NEW YORK (CNNMoney.com) -- It's official: Federal workers won't be getting a pay increase for the next two years, despite the best efforts of the unions that represent them.
First proposed by President Obama three weeks ago, the freeze required the approval of Congress. On Tuesday, both chambers passed a short-term budget fix that included the pay freeze.
Once President Obama signs that bill, it's a done deal.
And federal workers are none too happy.
"We are suffering the same hardships as many across the nation as a result of the recession, and it's unfair and unfortunate that Congress has chosen to single these folks out," said William Dougan, president of the National Federation of Federal Employees.
According to government data, average employees are likely to be in their mid-40s.
They work in management, business or financial positions at the Department of Defense, Veterans Affairs or Homeland Security. They tend to have graduated from college, live outside of Washington and are white.
The average federal worker makes around $74,000 a year.
Federal workers will remain eligible for bonuses as well as promotions along the federal step ladder system. Those promotions are based on job performance and time spent in the position.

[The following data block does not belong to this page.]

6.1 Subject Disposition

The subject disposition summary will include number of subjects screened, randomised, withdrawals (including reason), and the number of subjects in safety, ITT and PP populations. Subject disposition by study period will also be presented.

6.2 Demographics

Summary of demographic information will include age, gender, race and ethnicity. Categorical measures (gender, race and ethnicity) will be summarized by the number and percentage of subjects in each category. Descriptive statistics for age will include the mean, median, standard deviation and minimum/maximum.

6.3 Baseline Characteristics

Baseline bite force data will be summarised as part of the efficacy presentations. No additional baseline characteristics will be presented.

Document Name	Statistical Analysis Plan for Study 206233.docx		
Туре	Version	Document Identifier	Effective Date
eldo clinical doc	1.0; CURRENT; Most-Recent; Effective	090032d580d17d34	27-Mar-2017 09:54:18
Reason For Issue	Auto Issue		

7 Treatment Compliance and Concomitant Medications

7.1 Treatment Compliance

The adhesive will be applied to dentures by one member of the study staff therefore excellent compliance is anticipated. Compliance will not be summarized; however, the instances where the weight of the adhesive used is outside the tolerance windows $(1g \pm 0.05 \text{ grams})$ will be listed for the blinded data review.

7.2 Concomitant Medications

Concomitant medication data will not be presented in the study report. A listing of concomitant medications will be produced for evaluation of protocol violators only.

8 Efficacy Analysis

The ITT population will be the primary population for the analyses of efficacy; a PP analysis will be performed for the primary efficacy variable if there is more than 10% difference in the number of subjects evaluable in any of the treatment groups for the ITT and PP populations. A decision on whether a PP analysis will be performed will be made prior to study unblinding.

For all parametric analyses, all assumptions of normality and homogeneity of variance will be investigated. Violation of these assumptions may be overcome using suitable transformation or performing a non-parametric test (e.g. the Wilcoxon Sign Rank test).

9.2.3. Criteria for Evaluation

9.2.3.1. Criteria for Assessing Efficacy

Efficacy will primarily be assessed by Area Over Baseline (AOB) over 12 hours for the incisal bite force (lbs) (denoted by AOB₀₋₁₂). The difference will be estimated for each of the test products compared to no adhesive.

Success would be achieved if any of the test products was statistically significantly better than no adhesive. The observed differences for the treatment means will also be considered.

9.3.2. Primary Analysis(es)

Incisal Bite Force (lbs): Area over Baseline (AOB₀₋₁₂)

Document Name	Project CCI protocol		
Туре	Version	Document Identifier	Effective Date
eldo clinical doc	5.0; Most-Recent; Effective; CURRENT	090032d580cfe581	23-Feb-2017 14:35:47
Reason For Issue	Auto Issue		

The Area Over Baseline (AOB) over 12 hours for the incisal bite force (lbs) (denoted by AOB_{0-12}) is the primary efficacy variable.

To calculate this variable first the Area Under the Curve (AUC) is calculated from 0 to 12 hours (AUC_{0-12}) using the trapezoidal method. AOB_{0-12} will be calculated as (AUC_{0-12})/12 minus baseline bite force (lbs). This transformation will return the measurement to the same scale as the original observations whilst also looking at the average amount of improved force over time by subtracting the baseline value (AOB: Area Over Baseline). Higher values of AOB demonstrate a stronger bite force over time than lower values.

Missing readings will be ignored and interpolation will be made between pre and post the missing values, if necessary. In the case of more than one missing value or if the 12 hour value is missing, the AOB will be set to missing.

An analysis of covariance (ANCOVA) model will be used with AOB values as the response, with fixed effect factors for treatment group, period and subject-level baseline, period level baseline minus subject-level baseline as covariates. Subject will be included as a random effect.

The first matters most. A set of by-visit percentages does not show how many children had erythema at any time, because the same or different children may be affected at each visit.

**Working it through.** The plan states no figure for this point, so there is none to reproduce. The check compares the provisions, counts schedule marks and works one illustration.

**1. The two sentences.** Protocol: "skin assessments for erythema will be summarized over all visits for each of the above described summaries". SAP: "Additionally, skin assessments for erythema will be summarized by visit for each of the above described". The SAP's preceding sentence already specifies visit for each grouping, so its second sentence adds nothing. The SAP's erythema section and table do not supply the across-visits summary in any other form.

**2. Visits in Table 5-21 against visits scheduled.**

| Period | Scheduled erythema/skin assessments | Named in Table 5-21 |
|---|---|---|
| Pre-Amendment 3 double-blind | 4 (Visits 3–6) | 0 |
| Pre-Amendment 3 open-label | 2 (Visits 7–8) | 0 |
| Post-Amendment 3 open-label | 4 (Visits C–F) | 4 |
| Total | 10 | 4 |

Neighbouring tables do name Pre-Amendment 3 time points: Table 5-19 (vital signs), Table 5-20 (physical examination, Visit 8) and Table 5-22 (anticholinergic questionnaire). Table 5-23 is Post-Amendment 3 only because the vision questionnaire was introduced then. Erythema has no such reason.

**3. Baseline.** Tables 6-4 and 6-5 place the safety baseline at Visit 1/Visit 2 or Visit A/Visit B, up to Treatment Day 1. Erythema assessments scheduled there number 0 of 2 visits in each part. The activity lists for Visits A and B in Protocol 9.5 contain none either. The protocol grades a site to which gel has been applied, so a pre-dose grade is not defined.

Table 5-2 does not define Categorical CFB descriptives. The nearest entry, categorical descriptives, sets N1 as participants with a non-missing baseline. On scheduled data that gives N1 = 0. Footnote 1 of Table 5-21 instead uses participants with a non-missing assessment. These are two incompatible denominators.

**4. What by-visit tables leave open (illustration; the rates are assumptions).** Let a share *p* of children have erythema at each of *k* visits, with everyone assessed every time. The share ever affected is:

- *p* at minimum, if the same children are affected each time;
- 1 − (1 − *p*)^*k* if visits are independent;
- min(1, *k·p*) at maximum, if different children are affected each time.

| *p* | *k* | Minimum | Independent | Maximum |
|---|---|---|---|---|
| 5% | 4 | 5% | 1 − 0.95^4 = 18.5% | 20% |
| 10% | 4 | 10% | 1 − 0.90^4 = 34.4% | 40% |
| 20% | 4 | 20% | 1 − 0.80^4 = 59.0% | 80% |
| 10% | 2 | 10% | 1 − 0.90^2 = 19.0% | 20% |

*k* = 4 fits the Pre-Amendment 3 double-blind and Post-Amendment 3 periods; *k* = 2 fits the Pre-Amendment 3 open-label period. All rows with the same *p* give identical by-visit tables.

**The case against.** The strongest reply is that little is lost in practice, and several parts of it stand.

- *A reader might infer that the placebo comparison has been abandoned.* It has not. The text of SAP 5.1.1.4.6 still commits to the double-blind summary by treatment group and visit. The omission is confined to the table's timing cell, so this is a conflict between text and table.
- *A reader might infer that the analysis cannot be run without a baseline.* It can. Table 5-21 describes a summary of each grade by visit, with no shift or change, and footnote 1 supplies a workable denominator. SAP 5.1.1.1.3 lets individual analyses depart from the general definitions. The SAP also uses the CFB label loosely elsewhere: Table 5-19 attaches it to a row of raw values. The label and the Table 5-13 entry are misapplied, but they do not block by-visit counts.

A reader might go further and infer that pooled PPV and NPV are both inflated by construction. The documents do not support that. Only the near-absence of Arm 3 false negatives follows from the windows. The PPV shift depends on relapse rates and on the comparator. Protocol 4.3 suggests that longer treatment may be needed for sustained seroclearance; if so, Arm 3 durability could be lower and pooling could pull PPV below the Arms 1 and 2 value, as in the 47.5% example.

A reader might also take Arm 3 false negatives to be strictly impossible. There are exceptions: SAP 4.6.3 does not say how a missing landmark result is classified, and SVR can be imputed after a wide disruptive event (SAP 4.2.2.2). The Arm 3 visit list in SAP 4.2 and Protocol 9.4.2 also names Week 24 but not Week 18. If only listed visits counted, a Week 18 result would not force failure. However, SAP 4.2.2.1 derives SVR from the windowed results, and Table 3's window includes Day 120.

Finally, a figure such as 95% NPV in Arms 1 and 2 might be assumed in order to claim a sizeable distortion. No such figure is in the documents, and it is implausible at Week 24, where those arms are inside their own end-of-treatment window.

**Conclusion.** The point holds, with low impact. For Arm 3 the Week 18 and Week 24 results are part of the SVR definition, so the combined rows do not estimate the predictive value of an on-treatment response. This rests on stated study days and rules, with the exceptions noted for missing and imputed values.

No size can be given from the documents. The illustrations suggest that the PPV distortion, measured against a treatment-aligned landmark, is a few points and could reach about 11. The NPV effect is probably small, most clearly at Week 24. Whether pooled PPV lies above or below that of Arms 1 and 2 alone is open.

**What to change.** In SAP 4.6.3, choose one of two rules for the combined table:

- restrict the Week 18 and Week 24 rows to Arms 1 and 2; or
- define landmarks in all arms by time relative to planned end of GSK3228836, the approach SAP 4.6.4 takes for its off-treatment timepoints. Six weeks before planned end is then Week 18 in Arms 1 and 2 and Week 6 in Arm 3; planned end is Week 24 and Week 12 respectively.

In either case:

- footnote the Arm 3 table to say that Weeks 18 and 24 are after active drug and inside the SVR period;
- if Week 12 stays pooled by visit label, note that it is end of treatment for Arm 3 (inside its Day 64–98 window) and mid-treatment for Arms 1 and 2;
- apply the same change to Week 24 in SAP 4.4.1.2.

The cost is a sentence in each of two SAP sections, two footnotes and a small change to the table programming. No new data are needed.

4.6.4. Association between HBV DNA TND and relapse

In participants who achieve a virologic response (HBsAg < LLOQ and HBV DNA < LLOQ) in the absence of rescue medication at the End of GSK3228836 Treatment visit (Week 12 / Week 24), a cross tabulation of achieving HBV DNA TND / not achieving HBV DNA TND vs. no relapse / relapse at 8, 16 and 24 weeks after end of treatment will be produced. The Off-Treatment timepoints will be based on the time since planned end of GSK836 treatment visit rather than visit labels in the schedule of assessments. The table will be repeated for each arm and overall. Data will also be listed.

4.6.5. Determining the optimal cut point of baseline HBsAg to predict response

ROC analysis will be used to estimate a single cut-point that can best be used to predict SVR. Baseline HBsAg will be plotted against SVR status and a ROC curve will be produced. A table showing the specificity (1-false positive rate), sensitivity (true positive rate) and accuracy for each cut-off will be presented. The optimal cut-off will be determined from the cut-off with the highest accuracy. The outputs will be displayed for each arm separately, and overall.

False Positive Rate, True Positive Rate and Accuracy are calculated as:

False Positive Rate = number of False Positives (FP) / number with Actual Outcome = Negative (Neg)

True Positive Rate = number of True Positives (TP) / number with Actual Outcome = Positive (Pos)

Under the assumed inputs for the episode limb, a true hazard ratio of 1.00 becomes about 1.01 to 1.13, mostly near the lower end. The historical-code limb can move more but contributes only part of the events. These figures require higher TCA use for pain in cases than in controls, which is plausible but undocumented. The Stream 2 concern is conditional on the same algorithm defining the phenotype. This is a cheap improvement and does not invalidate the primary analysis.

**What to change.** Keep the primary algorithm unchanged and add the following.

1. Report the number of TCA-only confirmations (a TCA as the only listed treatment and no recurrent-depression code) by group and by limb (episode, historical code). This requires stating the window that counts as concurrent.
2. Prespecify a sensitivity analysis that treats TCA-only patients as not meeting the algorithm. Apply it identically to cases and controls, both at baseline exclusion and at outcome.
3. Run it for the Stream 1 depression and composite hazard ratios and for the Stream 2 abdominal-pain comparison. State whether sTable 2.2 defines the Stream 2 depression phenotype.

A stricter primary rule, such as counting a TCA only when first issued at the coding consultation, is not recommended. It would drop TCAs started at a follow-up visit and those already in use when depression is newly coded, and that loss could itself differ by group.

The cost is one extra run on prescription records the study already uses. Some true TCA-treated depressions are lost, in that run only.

The freeze, which would save $60 billion over 10 years, would make a small dent in the nation's debt problem. Budget experts say nearly $6 trillion in deficit reduction is needed to stabilize the debt, so the new proposal achieves less than 1% of what's ultimately needed.
Still, some fiscal experts say it's an important step to help generate taxpayer support at a time when policymakers will need to make numerous difficult decisions about curbing the debt.
At the time of his announcement, Obama said the cut was the first of many.
"The hard truth is that getting this deficit under control is going to require some broad sacrifice," Obama said. "And that sacrifice must be shared by the employees of the federal government."
But the unions haven't taken the freeze lying down. Dougan said his members have been working hard over the last three weeks to lobby members of Congress against the measure.
"We've been communicating with our members and asking them to contact elected officials in Congress," Dougan said. "We've had numerous e-mail and fax campaigns going on."
Dougan's union, which represents 110,000 federal workers, isn't the only group lobbying Congress.
Earlier this month, the National Treasury Employees Union sent a letter to every lawmaker on Capitol Hill.
"Freezing wages over the next two years will not serve the interests of the taxpayers," wrote Colleen Kelley, the group's president. "And will cost us more in reduced services and lost talent from those who choose to retire, just when the government needs them more than ever."
With the battle over, Dougan sees the loss in political terms.
"The Obama administration basically traded freezing pay of the federal workforce for concessions out of Republicans," he said, noting recent compromises over tax cuts and extending unemployment benefits.
The outcry from his members sparked little sympathy from Democrats in Washington, Dougan said.
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